(Published in The Times of India)
I first heard Bhimsen when I was about 12. I was being given my first taste of classical music, and Bhimsen was perhaps the best introduction I could have had. I think he sang Miyan ki Malhar that evening, because I remember relating instantly to the melody. So many monsoon songs from Hindi films were set in it. But what fascinated me and held me captive was Bhimsen’s exaggerated body language.
In those early years Bhimsen’s gestures reflected, visually, everything he was doing with his voice. He sawed the air, chopped up the ground, flew a kite, plucked notes out of the firmament, brought them down to earth, buried them deep in its womb, bent so low that his head almost touched the stage. Then he swung up, mouth wide open in a painful grimace, twisted and turned his torso, till one wondered why music was such an excruciating exercise for him.
He has said of those early years that he still wasn’t sure how to present his music to an audience. He was seeking his own voice, a style that would reflect who he was and how he thought and felt. His violent gestures and body movements might have been external signs of the struggle he was engaged in. He had made the challenge daunting for himself by going beyond the Kirana gharana style that his guru Sawai Gandharva had bequeathed to him. He had travelled all over the north, from Gwalior to Lucknow, listening to the music of other gharanas and now he was trying to bring them all into a meaningful musical coherence. In his own words “Asambhav ko sambhav karne ki asha thi” (I hoped to make the impossible possible).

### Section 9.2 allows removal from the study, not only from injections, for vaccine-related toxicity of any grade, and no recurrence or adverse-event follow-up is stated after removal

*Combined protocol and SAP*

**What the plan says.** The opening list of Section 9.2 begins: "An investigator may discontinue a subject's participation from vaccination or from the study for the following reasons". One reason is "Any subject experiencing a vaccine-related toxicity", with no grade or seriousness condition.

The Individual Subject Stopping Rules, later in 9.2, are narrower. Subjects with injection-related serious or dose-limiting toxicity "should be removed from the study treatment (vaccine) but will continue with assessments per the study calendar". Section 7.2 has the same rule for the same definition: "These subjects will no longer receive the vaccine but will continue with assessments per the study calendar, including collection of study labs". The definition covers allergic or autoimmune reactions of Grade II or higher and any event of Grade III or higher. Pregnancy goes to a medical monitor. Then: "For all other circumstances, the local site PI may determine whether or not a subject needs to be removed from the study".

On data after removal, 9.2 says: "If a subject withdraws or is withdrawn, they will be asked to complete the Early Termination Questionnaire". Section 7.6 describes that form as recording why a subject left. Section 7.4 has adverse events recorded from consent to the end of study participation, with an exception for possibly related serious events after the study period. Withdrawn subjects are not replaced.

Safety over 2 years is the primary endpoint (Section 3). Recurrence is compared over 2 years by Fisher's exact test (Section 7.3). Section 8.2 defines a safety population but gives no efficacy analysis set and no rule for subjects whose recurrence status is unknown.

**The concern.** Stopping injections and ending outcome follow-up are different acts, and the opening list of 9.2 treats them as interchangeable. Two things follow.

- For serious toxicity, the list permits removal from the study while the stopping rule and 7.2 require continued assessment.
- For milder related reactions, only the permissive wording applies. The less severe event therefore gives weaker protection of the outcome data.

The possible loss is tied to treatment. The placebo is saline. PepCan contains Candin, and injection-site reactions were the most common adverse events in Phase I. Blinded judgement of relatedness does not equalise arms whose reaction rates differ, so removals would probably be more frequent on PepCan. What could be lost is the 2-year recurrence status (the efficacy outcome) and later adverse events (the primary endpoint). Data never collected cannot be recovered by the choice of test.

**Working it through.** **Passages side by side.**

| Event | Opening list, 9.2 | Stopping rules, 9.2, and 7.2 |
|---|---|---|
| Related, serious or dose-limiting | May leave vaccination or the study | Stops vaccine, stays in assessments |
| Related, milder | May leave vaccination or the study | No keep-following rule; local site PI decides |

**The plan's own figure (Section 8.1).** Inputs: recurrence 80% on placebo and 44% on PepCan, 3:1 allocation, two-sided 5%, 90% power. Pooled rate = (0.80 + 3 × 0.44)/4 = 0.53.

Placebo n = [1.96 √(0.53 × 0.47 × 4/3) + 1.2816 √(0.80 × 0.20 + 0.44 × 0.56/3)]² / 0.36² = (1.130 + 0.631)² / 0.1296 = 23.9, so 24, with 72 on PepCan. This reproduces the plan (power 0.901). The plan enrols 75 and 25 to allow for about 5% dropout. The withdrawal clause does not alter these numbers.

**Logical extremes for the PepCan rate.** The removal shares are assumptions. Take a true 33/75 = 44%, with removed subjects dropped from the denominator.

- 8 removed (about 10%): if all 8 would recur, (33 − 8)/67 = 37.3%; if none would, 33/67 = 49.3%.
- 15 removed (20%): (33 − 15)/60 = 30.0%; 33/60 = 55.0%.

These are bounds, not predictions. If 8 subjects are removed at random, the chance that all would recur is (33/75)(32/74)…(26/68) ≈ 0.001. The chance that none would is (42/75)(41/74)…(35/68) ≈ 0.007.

When he won the challenge, his body language changed. His grimacing mouth closed over his notes as though they were now his internal pleasure. His body became still, his gestures rare, mere strokes to signal intention or underline a statement. The idea was no longer to struggle with his music and make an instant impact but to let it come from within and make it memorable.
His music mesmerised listeners, including those who were hearing him for the first time. The magic lay in his resonant voice that could run fluidly through three octaves. It was not just the quality of the voice that created the magic, but the way he used it. He used its incredible flexibility in ways that stunned. He would modulate it within a single musical phrase from a deeply rounded sound to a barley audible trill, creating an emotional effect that was totally unexpected.
If there was one feature of the Kirana gharana that Bhimsen retained in his gayaki, it was its emotive appeal. Voice modulation was not the only means he used to achieve it. He did much else like elongating notes while the audience held its collective breath, embellishing the main notes with subtle grace notes that filled the music with a tremulous karuna rasa and arriving at the sam in a variety of ways.
Over the years listeners became accustomed to the beauties of his music. Certainly I didn’t think I had much more to discover there, till I heard a recording of his Bhairavi thumri “Ras ke bhare tore nain” a couple of months ago. Typically the sleeve note of the CD didn’t mention the date of the live concert of which this was a recording. But the voice and what he did with it suggested it was probably an early one.
The rendition amazes for its robust appropriation of every influence there was in thumri singing at the time and presenting it with elan, the audience audibly excited by the effect. Bhimsen begins the thumri on a high note in a voice and style that are instantly reminiscent of Bade Ghulam Ali Khan. He then moves into Siddehshwari’s style, touching on Abdul Karim Khan Saheb’s style via another reference to Bade Ghulam.
While this thievery (Bhimsen maintained that every good artist is a thief) is impressive, what made me sit up was one particular place in the rendering. Here Bhimsen holds a high note, twists and turns it around and, just when you think he can't have any more breath left, moves up the octave to a higher note and holds that too till it gradually fades away into space.
This is the voice that we have lost.
Published On : 25-01-2011